Best of 2011: David Foster Wallace Leaves One
This April’s literary publication of The Pale King, the last book written by David Foster Wallace, had that odd media-world tinge of knowing, in reading about the book, that Wallace was dead and no more work was forthcoming, except for this unfinished manuscript, which he had left in his house organized into piles with lights trained on them at the time of his suicide in September 2008. (His editor “finished” the book.) I have not yet read the Pale King but my Ipad is directly responsible for my affair this year with the great and indeed awesome Infinite Jest, published in 1996 when the writer was still in his 30s. The book, a 1000-page saga of the Incandenza family, including the deceased (by his own hand) patriarch J.O., creator of the “entertainment,” is said to follow an organizational logic that owed to Wallace’s admiration for mathematics and in particular, understanding of fractals. Correspondingly, the book is a highly elaborate set of athwarts; Hal Incandenza, junior tennis prodigy; Don Gately, an in-between man; Joelle van Dyne aka Madame Psychosis, a shadowy woman with a radio voice; and an equally shadowy bunch of Canadian separatists called the AFR (an acronym meaning wheelchair-bound assasins; for why, you just gotta read the book.)
It’s a long book. No question. I felt after the first burn of 50 pages that I had, actually, fallen down, into, the rabbit hole. I might need just to stop everything else and lock myself into a room. And while this is a bit of overstatement, I sorta did. For eight weeks that began with my mother’s final illness, and culminated in September, at precisely the week that marked the third anniversary of Wallace’s suicide, I came to the end of my read. (Excellent article in the New Yorker on his life, and his death.)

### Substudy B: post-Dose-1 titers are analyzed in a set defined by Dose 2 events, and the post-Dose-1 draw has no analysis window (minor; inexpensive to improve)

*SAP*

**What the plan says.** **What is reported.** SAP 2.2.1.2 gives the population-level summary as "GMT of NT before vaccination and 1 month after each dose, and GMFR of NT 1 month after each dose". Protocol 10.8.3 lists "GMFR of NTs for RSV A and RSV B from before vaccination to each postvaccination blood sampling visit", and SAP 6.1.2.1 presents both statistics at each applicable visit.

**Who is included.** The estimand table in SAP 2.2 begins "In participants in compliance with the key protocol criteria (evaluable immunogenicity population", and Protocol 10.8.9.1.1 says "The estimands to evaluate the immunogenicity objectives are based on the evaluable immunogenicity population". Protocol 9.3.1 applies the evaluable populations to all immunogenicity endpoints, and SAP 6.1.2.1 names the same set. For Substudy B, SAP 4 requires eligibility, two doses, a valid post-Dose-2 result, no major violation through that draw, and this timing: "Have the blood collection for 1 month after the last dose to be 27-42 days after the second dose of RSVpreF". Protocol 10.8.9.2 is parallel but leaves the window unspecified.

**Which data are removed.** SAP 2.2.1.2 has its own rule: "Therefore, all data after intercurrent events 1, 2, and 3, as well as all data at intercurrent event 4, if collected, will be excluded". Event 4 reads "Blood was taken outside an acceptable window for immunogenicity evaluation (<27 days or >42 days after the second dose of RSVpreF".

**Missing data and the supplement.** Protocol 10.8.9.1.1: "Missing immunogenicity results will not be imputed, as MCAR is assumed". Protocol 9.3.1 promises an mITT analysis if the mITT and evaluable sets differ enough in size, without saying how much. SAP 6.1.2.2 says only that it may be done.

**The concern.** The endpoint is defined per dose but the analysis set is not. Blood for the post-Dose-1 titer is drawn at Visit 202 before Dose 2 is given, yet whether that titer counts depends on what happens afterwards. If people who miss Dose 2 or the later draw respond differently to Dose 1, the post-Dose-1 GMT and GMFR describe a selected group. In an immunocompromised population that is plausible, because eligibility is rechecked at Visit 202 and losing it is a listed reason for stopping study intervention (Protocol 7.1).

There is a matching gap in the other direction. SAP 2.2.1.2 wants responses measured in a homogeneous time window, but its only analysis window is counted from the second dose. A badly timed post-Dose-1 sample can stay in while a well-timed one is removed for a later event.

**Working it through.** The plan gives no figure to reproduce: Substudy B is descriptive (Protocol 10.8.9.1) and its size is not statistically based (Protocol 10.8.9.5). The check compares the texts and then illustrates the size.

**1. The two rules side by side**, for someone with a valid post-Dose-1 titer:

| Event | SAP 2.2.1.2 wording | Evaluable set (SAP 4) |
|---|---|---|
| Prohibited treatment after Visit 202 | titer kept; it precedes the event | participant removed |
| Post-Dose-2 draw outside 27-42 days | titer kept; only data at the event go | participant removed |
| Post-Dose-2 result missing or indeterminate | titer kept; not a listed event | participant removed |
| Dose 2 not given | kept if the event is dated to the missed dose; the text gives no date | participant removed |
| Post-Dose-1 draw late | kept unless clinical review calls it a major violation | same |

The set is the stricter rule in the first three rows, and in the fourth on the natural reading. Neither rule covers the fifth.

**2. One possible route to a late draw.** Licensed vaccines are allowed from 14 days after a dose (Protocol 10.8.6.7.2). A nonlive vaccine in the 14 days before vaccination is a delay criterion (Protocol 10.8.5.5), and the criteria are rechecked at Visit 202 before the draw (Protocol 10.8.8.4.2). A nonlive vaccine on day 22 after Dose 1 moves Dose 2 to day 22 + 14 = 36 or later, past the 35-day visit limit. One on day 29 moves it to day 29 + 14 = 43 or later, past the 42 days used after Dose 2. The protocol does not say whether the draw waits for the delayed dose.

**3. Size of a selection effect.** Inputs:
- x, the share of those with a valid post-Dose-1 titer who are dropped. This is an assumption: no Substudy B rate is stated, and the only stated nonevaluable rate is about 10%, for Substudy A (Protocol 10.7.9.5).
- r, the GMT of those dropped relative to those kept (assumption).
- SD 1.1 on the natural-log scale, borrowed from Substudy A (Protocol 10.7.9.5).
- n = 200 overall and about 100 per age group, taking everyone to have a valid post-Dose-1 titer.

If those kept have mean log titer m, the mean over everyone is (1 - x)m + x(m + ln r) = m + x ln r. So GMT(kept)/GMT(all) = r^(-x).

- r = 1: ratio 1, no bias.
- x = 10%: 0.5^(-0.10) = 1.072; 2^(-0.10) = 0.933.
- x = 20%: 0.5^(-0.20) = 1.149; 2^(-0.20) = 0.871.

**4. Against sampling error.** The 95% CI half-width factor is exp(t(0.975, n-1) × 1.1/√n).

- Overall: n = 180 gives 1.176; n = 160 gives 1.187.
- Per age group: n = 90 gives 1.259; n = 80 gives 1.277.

What more can be said? Loss is unforgivable in many real ways. In one of the online interviews with Wallace I began to trawl after finishing reading, I heard him ask his reader to consider not just one dance with Infinite Jest, but two. I hope in the future to comply. For those who don’t have 1000 pages in them, consider, readable here on Byliner, shorter prose works such as his ode to Roger Federer “as religious experience.” But Infinite Jest stands out as that gift of time, over time, of literature combining such intricate linguistic pyrotechnics and social deconstruction that the puzzle, the labryinth of the great novel, is its wit, humor, and lacing sadness. I felt grief-stricken on finishing. The melange of: I’m never going to write that. Art does not save lives. Yet: Reading is that great un-aging intrigue; undiminished by death or time; it doesn’t matter when you find it.
Exquisite. Brilliant. Including a murder by post-nasal drip, and a mens’ group scene that bears out what he says in this interview.